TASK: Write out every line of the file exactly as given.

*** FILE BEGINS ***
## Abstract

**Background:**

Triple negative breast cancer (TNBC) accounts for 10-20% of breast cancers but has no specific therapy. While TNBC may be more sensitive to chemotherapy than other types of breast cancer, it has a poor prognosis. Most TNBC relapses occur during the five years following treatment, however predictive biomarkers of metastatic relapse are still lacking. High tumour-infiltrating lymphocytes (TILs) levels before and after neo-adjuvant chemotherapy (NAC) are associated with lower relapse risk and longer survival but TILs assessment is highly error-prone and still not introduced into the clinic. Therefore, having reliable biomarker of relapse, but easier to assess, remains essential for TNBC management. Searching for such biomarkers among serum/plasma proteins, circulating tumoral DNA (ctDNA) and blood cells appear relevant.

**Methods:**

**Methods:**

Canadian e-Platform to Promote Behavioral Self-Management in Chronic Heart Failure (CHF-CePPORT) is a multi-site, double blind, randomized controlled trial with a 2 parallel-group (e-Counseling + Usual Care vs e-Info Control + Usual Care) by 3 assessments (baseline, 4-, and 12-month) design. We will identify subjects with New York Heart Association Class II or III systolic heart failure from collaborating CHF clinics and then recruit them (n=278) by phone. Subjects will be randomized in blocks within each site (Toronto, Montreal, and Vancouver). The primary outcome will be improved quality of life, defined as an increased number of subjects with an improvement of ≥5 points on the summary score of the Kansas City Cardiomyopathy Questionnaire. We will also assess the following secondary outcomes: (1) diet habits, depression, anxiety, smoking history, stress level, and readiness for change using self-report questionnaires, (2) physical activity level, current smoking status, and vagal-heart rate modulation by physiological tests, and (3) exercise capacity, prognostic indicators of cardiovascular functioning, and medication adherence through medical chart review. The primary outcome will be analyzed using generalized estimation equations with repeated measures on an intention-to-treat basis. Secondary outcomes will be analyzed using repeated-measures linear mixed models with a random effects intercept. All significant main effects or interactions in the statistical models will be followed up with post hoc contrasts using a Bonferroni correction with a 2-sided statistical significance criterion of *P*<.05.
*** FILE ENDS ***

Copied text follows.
## Abstract

**Background:**

Triple negative breast cancer (TNBC) accounts for 10-20% of breast cancers but has no specific therapy. While TNBC may be more sensitive to chemotherapy than other types of breast cancer, it has a poor prognosis. Most TNBC relapses occur during the five years following treatment, however predictive biomarkers of metastatic relapse are still lacking. High tumour-infiltrating lymphocytes (TILs) levels before and after neo-adjuvant chemotherapy (NAC) are associated with lower relapse risk and longer survival but TILs assessment is highly error-prone and still not introduced into the clinic. Therefore, having reliable biomarker of relapse, but easier to assess, remains essential for TNBC management. Searching for such biomarkers among serum/plasma proteins, circulating tumoral DNA (ctDNA) and blood cells appear relevant.

**Methods:**

**Methods:**

Canadian e-Platform to Promote Behavioral Self-Management in Chronic Heart Failure (CHF-CePPORT) is a multi-site, double blind, randomized controlled trial with a 2 parallel-group (e-Counseling + Usual Care vs e-Info Control + Usual Care) by 3 assessments (baseline, 4-, and 12-month) design. We will identify subjects with New York Heart Association Class II or III systolic heart failure from collaborating CHF clinics and then recruit them (n=278) by phone. Subjects will be randomized in blocks within each site (Toronto, Montreal, and Vancouver). The primary outcome will be improved quality of life, defined as an increased number of subjects with an improvement of ≥5 points on the summary score of the Kansas City Cardiomyopathy Questionnaire. We will also assess the following secondary outcomes: (1) diet habits, depression, anxiety, smoking history, stress level, and readiness for change using self-report questionnaires, (2) physical activity level, current smoking status, and vagal-heart rate modulation by physiological tests, and (3) exercise capacity, prognostic indicators of cardiovascular functioning, and medication adherence through medical chart review. The primary outcome will be analyzed using generalized estimation equations with repeated measures on an intention-to-treat basis. Secondary outcomes will be analyzed using repeated-measures linear mixed models with a random effects intercept. All significant main effects or interactions in the statistical models will be followed up with post hoc contrasts using a Bonferroni correction with a 2-sided statistical significance criterion of *P*<.05.